In Clip 3 (Coding for wheel rotations (https://vimeo.com/143802565)), the group is learning how to make a robot follow a line using a light/colour sensor. For the robot to follow a line, a sensor has to be used to input information on whether or not a particular colour is present. If the colour is present, the wheels rotate in a manner that moves the robot slightly forward, before it re-assesses the situation. If the colour is still present, then the robot repeats the action. If the colour is no longer present, the wheels rotate slightly in the other direction before re-assessing, in the hope of re-locating the colour. The net effect of this forward-and-backward action is a narrow zigzag (/\/\/\) as the robot tracks forward along the line.

Learning to program the robot to perform such forward and backward movements can be tricky, as the interface and commands in EV3 measure distances in wheel turns (rather than centimeters or inches) and angles in relative wheel turns (rather than degrees). So, for instance, spinning one wheel backward a half-turn and the other wheel forward a half-turn will rotate the robot by about 80°. Hence, for children just learning to program a robot’s movement, a common misconception is to assume a direct one-to-one correspondence between the slider power value and the degree measure of a turn – for example, believing that setting the slider to 78 % will turn the robot through 78° (see Fig. 11 below). The relationship between slider value and degree measure of turn is a proportional one, and this is a more challenging concept than a direct measure. The complexity of the learning situation is increased as a change in direction (amount of rotation) is a function of the relationship between the power difference applied to the left and right motors.
Fig. 11

Program to turn a robot

In Clip 3, the group is discussing their issues with getting the robot to follow the line. One girl states that she “turned it 78° and it still did not work.” Noticing that the girl thinks the robot should turn 78°, Jared explains to the videographer that “78° is how many times the wheels turn”. In his explanation, he circles his hands around each other (see Fig. 12 below). This motion is consistent with the circular motion of the motors, but not the rotation of the robot. Jared understands that the (symbolic) number relates to the motors. He does not appear to understand that the slider relates to the percentage of power directed to them.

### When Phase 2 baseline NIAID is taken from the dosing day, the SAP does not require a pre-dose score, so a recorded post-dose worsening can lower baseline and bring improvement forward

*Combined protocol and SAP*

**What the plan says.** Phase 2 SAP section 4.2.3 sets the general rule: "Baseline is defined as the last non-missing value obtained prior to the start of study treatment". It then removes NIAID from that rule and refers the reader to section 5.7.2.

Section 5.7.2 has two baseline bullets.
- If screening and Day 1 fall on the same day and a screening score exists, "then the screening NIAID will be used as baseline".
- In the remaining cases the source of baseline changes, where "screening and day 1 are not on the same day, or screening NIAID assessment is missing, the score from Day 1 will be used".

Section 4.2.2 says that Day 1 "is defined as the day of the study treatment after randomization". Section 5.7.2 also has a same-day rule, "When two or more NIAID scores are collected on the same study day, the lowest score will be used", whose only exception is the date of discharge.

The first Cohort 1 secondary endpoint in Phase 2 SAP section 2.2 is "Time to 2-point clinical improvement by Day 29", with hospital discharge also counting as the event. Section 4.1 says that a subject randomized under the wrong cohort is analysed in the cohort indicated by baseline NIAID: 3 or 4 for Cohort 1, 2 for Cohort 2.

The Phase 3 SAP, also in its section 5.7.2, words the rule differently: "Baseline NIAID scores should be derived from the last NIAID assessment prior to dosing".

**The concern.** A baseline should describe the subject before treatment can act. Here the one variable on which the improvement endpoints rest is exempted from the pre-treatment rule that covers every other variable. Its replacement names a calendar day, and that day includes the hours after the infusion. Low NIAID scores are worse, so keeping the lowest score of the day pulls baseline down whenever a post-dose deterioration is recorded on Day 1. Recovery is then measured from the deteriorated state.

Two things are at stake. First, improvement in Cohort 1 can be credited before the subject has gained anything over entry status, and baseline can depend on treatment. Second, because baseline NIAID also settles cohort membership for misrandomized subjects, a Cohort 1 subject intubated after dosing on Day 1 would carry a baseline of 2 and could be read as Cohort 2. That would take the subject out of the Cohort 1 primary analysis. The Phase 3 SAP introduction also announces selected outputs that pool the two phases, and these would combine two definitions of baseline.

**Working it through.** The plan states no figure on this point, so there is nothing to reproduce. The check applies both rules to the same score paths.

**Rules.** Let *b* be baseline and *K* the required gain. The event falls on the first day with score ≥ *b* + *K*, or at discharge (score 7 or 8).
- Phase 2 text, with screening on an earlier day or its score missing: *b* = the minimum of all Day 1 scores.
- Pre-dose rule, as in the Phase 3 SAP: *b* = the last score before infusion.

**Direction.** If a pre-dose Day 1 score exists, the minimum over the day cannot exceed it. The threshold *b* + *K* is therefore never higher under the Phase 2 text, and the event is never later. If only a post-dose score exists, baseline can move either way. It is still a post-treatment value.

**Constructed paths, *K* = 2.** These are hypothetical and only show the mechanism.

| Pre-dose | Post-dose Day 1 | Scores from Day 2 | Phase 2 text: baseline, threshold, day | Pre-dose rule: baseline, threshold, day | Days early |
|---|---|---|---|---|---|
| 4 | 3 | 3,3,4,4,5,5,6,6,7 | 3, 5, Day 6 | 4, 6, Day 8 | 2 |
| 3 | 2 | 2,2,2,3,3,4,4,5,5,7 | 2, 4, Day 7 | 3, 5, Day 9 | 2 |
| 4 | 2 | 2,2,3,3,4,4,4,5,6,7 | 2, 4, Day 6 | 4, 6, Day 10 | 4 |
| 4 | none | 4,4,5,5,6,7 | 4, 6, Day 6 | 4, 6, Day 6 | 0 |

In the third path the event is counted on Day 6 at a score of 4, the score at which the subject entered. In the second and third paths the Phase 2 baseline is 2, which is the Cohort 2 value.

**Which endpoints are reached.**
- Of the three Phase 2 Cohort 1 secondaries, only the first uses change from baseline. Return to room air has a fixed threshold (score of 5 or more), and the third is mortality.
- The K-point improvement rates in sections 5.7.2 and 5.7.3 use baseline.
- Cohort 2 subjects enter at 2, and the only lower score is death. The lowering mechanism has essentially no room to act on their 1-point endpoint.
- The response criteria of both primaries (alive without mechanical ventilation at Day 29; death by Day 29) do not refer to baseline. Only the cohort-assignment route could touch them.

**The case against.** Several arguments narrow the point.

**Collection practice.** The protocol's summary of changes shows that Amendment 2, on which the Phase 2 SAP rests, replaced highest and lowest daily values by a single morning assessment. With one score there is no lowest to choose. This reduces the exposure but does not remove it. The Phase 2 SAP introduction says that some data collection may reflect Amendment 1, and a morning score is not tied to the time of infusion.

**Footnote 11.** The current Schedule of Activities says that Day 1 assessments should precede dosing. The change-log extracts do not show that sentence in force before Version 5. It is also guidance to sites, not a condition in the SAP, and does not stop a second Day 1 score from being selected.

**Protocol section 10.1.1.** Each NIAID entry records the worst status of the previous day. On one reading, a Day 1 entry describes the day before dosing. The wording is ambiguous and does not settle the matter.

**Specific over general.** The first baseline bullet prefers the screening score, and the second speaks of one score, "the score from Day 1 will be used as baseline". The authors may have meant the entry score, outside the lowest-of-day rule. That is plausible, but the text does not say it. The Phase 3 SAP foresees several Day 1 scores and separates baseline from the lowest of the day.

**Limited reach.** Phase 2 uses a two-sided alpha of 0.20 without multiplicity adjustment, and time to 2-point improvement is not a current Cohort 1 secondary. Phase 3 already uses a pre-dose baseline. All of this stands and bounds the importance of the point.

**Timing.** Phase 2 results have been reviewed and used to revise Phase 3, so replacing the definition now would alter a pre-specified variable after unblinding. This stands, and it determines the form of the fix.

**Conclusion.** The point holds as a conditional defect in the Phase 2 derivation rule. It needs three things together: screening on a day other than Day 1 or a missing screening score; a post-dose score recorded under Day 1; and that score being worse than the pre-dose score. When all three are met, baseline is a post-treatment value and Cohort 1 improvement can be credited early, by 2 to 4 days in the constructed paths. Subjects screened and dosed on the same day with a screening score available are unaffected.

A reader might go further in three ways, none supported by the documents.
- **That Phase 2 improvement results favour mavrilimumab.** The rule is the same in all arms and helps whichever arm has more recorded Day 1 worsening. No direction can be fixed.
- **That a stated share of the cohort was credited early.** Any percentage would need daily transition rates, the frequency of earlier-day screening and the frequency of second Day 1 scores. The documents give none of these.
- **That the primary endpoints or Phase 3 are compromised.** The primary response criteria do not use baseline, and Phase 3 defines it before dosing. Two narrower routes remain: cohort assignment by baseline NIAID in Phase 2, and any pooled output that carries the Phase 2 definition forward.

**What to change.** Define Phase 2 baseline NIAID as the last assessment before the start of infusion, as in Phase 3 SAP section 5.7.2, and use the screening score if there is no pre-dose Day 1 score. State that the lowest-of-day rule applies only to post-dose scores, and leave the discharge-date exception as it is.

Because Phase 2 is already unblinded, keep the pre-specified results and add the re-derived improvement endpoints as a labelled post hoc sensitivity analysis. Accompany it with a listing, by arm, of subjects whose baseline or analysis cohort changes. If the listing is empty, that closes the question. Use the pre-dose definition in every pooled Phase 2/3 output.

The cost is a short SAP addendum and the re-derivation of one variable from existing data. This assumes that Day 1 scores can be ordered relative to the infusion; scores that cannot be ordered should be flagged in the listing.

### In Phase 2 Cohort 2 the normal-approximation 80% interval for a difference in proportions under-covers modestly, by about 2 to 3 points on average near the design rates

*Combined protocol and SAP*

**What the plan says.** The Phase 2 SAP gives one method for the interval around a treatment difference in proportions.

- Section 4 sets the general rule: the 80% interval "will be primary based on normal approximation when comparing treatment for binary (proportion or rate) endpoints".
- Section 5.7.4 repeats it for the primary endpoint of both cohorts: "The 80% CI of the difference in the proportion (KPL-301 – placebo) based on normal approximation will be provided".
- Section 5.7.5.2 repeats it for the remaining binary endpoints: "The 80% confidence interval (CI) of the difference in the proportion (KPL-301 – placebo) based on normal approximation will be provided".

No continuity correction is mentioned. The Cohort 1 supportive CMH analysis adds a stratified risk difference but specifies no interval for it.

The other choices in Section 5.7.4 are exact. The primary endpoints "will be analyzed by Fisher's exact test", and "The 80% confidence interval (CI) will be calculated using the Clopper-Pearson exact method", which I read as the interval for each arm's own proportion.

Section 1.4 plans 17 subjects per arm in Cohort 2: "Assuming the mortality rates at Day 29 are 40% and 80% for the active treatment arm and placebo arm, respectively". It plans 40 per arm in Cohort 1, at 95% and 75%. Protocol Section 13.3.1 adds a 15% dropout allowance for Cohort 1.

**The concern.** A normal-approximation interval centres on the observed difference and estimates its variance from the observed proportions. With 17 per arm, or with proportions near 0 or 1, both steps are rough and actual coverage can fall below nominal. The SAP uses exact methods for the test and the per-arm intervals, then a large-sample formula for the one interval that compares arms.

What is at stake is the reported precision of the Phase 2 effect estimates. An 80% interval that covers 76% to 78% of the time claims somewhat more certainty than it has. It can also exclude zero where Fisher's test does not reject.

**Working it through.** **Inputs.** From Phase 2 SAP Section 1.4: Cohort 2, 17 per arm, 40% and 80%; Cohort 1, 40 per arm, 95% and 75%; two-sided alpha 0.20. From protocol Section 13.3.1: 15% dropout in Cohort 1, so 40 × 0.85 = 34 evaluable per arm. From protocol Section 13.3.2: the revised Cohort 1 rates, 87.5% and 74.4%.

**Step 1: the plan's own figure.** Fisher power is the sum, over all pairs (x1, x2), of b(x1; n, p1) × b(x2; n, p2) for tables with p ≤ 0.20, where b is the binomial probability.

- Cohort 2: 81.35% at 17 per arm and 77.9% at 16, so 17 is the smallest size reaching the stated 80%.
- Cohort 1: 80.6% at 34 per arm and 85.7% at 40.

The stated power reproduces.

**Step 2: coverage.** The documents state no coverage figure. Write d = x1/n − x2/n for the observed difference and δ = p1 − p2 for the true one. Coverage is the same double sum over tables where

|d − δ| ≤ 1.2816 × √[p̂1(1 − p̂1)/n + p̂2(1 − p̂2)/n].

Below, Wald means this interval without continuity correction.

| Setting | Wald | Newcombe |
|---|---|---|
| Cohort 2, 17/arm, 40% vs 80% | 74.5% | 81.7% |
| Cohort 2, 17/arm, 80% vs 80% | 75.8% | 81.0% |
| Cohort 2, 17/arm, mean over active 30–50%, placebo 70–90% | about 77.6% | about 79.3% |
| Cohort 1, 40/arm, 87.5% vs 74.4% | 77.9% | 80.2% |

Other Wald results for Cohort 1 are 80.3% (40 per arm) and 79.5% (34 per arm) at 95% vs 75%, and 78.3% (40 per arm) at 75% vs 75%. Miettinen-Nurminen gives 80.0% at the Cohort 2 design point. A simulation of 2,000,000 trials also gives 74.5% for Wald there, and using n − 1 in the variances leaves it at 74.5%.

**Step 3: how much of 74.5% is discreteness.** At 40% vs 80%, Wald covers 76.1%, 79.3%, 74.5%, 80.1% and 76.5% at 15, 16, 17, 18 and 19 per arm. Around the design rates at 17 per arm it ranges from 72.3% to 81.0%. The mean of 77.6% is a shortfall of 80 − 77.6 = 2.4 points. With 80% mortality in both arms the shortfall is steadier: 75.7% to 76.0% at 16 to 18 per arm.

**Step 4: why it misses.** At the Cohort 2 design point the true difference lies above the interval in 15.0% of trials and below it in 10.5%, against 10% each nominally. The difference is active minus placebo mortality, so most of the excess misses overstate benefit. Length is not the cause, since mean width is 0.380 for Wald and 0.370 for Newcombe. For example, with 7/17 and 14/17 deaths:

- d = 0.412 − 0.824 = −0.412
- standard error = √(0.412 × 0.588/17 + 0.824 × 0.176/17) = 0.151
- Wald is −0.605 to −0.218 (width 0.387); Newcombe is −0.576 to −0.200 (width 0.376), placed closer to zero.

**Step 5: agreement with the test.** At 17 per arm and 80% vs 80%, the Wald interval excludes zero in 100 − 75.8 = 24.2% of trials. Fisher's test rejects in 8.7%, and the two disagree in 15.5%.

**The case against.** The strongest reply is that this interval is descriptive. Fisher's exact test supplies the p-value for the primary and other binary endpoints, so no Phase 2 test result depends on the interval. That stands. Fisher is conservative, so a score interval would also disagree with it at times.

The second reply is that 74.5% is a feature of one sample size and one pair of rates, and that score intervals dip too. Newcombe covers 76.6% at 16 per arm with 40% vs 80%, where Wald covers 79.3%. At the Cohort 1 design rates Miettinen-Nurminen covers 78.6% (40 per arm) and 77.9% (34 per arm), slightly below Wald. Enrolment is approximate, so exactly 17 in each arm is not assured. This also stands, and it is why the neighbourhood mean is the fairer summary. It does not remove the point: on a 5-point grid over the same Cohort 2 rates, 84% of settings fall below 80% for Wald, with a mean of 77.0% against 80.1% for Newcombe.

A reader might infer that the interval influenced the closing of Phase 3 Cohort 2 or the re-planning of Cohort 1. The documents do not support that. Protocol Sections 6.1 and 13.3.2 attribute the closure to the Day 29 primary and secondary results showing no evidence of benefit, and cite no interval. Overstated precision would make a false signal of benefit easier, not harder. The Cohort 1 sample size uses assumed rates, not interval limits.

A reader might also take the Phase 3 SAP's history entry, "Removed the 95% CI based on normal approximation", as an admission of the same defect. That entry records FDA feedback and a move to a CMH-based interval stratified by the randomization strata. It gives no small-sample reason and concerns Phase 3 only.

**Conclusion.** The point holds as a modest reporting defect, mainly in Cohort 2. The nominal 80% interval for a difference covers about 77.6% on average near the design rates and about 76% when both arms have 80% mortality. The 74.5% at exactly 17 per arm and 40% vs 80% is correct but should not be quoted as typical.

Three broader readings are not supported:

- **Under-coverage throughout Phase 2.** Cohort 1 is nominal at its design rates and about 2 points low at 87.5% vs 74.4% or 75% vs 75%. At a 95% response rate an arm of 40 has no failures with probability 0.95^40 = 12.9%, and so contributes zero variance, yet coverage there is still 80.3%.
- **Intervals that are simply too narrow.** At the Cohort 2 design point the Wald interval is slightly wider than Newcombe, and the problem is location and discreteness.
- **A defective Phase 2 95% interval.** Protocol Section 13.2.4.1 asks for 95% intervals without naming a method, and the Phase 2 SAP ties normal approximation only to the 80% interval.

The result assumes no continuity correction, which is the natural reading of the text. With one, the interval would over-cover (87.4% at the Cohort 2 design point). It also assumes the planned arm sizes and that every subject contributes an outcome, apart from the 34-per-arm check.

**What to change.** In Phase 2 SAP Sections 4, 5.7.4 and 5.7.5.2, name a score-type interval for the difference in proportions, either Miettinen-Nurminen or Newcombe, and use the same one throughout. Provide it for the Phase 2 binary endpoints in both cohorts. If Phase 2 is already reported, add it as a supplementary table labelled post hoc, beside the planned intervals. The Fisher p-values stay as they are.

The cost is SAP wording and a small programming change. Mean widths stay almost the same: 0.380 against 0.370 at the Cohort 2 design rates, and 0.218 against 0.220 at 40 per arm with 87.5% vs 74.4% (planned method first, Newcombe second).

Fig. 12

Jared gestures to communicate his understanding of how the wheels turn

The interface is visually simple but conceptually dense; its relationship to actions in the physical world entails working with multiple pieces of information. However, because of the ease of changing aspects without having to work with symbolic code, coupled with the rapid feedback from the robotic actions that coincide with the coding commands, learners are able to progress relatively quickly toward understanding and interpretations that are sufficient to accomplish the assigned task (in this case, making the robot move along a line). Even without knowing exactly what the symbols on the visual on-screen interface mean, the learner is able to engage in appropriate action that is directed towards a specific goal.


Enactivism focuses on learning in action – as opposed to learning from action, which is better aligned with other embodied approaches. For us, the brief episodes described above of children programming robots to sense-and-move-through their environments exemplify learning in action. The affordances of the associated video recordings – such as the opportunities to isolate individuals, to watch repeatedly, to slow motion (thereby enabling subtle correspondences among actions to be noticed) – permit observations that might not otherwise be possible in a fast-moving classroom setting involving so many actors and factors.

In particular, by slowing the motion of the videos, one is able to notice the co-emergent engagement of many of the spatial reasoning skills itemized in the wheel image shown in Fig. 2. Imagining how the robots will move in three-dimensional space or composing computer programming code in two-dimensional space to test and observe how the robot will move in three-dimensional space require both sophisticated thinking as well as fluency in shifting between two and three dimensions. The interplay among the varied spatial skills highlights how educational tasks can provide possibilities for developing complex spatial reasoning.